The pariah state's latest nuclear test is an embarrassment for the administration's non-proliferation strategy.
The White House sought to brazen out North Korea's nuclear test on Tuesday, insisting that "this wasn't a surprise," in the words of spokesman Tommy Vietor, and that it would not alter the tough nonproliferation message President Obama had already planned to deliver in his State of the Union address. "[North Koreans] have been saying for some time they intended to do this," Vietor told National Journal on Tuesday. "The president was always planning to say that if they want to join the international community, they need to change their behavior."
Nonetheless, North Korea's third nuclear test since 2006 must be seen as a major embarrassment for Obama, coming on the eve of his biggest speech of the year (after his second Inaugural Address, of course). From the earliest days of his presidency, Obama has made nuclear nonproliferation a key goal, and his advisers have said he had wanted to revive this as a major "legacy" item in his second term. But North Korea's act of open defiance only illustrates how little progress there has been on several fronts.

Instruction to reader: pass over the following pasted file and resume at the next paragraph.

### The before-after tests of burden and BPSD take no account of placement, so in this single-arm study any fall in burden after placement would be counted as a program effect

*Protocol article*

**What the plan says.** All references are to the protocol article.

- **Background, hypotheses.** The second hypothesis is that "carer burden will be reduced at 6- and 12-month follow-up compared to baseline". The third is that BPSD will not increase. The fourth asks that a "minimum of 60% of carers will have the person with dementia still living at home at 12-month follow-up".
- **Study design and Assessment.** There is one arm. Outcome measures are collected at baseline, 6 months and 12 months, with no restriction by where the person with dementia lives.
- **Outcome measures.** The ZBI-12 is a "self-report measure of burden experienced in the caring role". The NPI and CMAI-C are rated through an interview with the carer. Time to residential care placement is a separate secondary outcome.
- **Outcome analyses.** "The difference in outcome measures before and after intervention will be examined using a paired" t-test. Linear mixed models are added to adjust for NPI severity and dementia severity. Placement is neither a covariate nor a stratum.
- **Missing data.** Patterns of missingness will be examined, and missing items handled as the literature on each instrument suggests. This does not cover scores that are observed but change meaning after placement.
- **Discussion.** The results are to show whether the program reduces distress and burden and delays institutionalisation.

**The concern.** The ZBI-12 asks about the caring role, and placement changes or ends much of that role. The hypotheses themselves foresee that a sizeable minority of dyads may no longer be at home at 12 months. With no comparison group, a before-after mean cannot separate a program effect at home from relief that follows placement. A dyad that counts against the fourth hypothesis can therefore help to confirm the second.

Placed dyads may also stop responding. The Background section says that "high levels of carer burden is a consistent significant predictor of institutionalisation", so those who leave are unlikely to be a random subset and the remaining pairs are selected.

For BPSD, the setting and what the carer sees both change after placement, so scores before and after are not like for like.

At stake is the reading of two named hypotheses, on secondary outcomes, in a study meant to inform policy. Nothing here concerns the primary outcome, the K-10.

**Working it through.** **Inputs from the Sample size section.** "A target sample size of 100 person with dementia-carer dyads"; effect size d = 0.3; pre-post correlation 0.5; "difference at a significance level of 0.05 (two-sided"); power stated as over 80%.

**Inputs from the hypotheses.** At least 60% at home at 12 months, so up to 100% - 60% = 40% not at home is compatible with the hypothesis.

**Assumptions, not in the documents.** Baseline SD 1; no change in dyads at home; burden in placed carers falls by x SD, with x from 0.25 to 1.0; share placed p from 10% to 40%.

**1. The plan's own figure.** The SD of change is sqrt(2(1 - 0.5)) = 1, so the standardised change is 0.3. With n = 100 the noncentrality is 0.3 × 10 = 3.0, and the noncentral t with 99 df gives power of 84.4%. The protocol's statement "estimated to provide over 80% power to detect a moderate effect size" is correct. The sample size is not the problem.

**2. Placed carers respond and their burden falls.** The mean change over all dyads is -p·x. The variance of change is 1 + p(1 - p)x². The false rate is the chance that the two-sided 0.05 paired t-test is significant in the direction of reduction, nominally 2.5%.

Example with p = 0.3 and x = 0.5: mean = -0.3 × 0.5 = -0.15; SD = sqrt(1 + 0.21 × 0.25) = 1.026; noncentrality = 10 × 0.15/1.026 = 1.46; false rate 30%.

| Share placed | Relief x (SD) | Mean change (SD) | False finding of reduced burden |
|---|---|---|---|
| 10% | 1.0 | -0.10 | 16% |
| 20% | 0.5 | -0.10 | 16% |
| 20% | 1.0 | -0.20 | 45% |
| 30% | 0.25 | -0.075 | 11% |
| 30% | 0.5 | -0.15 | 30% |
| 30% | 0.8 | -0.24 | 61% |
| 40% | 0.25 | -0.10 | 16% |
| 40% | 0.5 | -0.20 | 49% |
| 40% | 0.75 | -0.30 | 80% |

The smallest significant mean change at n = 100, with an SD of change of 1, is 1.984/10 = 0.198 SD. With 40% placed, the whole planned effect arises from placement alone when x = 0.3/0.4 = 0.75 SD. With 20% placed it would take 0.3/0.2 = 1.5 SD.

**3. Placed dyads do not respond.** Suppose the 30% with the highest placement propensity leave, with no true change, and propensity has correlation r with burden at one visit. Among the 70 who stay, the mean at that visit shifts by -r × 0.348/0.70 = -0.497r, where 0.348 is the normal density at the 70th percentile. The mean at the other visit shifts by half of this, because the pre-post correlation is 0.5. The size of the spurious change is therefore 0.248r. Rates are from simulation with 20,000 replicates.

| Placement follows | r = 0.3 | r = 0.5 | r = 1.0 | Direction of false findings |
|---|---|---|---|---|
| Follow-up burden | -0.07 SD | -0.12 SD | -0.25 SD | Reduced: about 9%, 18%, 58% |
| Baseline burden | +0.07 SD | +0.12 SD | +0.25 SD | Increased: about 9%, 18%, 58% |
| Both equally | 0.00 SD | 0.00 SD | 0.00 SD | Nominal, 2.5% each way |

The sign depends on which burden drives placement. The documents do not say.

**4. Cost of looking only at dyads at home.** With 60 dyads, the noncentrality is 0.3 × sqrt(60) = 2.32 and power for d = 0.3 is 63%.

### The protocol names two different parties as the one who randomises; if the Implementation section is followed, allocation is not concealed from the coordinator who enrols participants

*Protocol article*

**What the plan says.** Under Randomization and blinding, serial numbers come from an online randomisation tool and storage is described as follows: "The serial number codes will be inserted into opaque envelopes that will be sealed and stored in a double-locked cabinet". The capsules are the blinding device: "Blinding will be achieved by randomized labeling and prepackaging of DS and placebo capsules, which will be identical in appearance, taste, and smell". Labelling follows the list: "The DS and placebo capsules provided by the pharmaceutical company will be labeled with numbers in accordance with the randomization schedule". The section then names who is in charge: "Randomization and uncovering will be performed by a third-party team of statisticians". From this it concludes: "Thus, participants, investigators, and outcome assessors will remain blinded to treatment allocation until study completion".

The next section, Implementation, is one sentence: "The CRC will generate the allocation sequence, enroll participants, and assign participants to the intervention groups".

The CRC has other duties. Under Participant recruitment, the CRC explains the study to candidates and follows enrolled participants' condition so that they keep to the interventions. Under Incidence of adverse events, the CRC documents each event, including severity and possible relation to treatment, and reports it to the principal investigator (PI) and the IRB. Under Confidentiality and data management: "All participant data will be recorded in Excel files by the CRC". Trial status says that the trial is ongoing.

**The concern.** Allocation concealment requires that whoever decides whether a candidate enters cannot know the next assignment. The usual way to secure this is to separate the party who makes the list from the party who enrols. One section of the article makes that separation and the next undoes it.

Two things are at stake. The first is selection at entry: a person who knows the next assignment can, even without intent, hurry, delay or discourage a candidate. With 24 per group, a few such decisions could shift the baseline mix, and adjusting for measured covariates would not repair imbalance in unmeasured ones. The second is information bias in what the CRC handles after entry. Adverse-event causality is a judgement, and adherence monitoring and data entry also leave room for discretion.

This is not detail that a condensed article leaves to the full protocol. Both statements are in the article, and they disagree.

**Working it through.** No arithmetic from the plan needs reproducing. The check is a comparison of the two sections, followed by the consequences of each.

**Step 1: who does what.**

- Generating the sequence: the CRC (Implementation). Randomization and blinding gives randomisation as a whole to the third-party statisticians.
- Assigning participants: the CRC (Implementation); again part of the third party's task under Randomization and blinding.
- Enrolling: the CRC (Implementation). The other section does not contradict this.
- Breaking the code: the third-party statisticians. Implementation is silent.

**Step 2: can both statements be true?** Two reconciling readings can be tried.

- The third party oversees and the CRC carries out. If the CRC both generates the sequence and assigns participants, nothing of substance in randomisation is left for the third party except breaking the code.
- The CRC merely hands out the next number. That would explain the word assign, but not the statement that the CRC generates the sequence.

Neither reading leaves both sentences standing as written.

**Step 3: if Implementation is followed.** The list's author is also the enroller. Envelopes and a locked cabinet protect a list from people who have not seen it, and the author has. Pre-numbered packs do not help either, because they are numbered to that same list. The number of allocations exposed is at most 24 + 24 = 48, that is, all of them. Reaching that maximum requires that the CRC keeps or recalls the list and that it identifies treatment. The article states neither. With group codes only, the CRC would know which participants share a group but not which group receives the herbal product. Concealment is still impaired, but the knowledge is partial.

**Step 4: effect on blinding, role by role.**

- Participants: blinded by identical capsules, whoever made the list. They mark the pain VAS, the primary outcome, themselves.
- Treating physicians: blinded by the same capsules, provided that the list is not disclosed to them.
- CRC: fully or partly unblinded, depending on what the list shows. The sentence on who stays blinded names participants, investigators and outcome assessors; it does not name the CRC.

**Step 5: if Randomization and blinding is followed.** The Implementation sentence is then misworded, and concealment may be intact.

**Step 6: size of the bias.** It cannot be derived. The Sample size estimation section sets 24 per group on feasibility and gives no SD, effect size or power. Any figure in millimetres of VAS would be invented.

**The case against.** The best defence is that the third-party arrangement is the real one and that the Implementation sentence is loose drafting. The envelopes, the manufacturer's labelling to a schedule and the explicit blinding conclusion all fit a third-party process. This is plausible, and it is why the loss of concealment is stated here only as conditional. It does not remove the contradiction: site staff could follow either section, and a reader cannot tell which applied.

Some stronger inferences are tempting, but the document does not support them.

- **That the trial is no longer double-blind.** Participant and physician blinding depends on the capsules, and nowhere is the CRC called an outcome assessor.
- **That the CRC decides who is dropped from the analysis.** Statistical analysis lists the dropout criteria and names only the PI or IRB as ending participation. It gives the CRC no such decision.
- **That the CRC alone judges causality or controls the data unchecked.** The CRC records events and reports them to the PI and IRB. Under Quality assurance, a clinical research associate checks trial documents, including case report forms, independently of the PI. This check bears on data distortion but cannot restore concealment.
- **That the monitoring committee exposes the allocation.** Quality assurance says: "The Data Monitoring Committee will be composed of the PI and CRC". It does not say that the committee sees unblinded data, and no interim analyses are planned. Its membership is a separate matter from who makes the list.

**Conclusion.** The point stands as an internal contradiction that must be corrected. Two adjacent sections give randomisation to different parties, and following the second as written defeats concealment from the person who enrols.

The administration's early policy of "strategic patience" -- refusing to negotiate until Pyongyang unilaterally agreed to suspend its program -- appeared to provoke only more defiance from North Korea. Last week, Iran's supreme leader, Ayatollah Ali Khamenei, rebuffed a U.S. offer to negotiate directly over its covert nuclear program, despite multilateral agreement to impose the harshest sanctions yet on Tehran. And last fall, Russia abruptly announced it was dropping out of the Nunn-Lugar Cooperative Threat Reduction Program, which since 1991 has helped Moscow destroy or safely store nuclear, biological, and chemical weapons left over after the collapse of the Soviet Union.